Susan G. Komen for the Cure’s flip-flopping on Planned Parenthood may be one of the biggest PR blunders in this still-young decade. But considering that I already did three blog posts in a row about the topic, I’m going to shift gears (Finally!) and blog about something not related to the nonprofit sector, but personally relevant to me.
This week my J452 professor alerted me of a very disturbing trend in recent years. Apparently as a child of the 90s (a.k.a. Generation Y, or a “Millenial”) I’m already defined by the failures of my peers. Great.
Margaret Fiester of the Society for Human Resource Management, or SHRM, says when it comes to parents acting as lobbyists, she’s heard it all — from parents calling to negotiate better salaries or vacation time for their kids to complaining when their child isn’t hired. “Surely you’ve overlooked these wonderful qualities that my child has,” Fiester says parents often tell her.
Michigan State University surveyed more than 700 employers seeking to hire recent college graduates. Nearly one-third said parents had submitted resumes on their child’s behalf, some without even informing the child. One-quarter reported hearing from parents urging the employer to hire their son or daughter for a position. Four percent of respondents reported that a parent actually showed up for the candidate’s job interview.
I want to go on record saying if my mom ever calls my employer requesting that (s)he give me a raise and/or increase my benefits, you have my permission to fire me. No, scratch that. I’ll quit.
I’ve been warned before about the existence of helicopter parents in grade school. In fact, I’ve even witnessed the emergence of them at the University of Oregon. But isn’t the workforce supposed to be the entering into reality? Or is that a marketing slogan designed to persuade me to go to college?
The July 2011 unemployment rate for American youth aged 16 to 24 is 18.1%, down from the July 2010 peak of 19.1%. While the situation is improving, it’s still pretty bleak for young people, and I don’t see how the helicopter parent phenomenon is supposed to help. Perhaps one of the reasons for such a high unemployment rate (as well as the low employment rate of 48.8%) is because youth today aren’t perceived as being independent?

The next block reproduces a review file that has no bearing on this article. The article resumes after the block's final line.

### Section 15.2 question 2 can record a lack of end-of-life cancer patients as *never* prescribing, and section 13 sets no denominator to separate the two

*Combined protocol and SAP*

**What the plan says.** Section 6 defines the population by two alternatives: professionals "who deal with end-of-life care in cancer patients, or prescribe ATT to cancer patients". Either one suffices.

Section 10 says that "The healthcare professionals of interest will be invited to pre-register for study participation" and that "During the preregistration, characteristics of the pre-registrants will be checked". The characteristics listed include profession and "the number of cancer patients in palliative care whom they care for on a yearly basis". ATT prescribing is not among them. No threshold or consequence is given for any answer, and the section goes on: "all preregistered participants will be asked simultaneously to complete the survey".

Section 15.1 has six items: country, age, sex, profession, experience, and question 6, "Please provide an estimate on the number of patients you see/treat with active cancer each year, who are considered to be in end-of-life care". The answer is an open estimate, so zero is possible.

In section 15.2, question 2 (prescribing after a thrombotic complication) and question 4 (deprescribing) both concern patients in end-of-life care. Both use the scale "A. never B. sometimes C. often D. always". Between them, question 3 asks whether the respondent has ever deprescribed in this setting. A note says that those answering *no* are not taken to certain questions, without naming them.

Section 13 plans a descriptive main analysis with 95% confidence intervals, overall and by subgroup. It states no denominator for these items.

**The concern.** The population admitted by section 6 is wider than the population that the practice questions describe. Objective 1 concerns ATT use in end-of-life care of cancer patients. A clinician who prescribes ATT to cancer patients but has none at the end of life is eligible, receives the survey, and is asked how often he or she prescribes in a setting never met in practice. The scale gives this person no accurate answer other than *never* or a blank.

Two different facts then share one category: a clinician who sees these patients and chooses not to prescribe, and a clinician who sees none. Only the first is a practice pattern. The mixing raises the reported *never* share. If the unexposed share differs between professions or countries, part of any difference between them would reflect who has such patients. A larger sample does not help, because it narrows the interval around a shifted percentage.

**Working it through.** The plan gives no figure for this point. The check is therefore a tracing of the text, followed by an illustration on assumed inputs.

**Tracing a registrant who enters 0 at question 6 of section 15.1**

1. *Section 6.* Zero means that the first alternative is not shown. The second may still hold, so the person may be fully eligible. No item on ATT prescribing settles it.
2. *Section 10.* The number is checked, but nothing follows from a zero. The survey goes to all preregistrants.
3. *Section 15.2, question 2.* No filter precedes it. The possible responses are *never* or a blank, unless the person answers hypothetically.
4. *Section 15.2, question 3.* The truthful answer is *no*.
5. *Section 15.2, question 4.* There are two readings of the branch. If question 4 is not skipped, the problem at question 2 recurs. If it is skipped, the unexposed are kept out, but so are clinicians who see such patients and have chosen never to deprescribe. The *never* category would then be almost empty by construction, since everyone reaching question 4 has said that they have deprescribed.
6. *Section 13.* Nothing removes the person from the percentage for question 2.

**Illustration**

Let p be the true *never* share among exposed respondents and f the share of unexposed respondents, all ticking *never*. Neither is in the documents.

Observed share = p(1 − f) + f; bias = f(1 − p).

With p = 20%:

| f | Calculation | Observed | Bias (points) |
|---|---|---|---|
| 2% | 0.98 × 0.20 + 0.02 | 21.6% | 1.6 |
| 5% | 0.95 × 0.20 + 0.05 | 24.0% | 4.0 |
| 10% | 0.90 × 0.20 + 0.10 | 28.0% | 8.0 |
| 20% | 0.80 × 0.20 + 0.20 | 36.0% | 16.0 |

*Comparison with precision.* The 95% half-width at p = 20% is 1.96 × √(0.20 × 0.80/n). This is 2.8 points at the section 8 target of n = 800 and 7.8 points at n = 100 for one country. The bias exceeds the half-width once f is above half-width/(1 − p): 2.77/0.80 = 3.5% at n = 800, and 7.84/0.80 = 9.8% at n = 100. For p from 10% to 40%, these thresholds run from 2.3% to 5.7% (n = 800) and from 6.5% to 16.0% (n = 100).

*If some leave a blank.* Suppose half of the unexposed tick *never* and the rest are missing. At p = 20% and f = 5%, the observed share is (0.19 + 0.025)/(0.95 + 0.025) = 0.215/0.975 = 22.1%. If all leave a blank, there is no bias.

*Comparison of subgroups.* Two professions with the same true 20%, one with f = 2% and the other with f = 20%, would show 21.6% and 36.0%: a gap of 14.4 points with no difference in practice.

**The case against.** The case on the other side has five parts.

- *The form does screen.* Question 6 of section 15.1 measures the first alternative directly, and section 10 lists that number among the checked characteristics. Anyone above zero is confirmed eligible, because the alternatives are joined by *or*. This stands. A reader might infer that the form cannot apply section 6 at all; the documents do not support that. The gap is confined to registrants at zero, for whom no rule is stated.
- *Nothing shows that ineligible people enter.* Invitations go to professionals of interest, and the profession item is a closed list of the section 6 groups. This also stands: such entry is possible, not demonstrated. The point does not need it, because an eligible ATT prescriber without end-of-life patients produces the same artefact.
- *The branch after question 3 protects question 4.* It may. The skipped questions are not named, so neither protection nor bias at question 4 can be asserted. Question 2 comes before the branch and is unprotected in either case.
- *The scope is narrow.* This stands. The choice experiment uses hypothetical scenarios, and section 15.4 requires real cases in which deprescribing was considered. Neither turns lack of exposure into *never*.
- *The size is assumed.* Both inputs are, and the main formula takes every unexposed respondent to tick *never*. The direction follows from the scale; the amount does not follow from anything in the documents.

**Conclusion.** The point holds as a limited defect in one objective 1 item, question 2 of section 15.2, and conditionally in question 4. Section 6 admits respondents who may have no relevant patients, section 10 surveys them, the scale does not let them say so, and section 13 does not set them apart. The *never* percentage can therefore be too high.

Of course, instead of the logical response of forcing youth (and their parents) to adapt to reality, some are asserting that reality should conform to our pre-conceived expectations:
“You don’t want to block the energy of the parent,” says Neil Howe, who studies and consults on generational trends for the company LifeCourse Associates. “It’s like jujitsu. You just want to channel it in a certain direction.”
Howe says boomers are incredibly close to their children, and in his opinion, that’s a good thing.
Besides, Howe says, there’s little point in resisting engaged parents. School teachers initially tried to push back against helicopter parents a decade ago, Howe notes, but ultimately learned it was counterproductive.
“Every time a teacher [resisted], that parent, who was so attached to their kid, would become that teacher’s worst enemy,” Howe says.
Today, Howe says, many schools now reach out proactively to parents, going so far as to offer online homework programs that allow parents to monitor a child’s progress. Colleges have also adapted, he notes, some even creating an Office of Parent Relations.
Great advice, Neil Howe! Let’s have a world where everyone younger than 30 never has to grow up, ever! I’ve always wanted to be a child living in Neverland!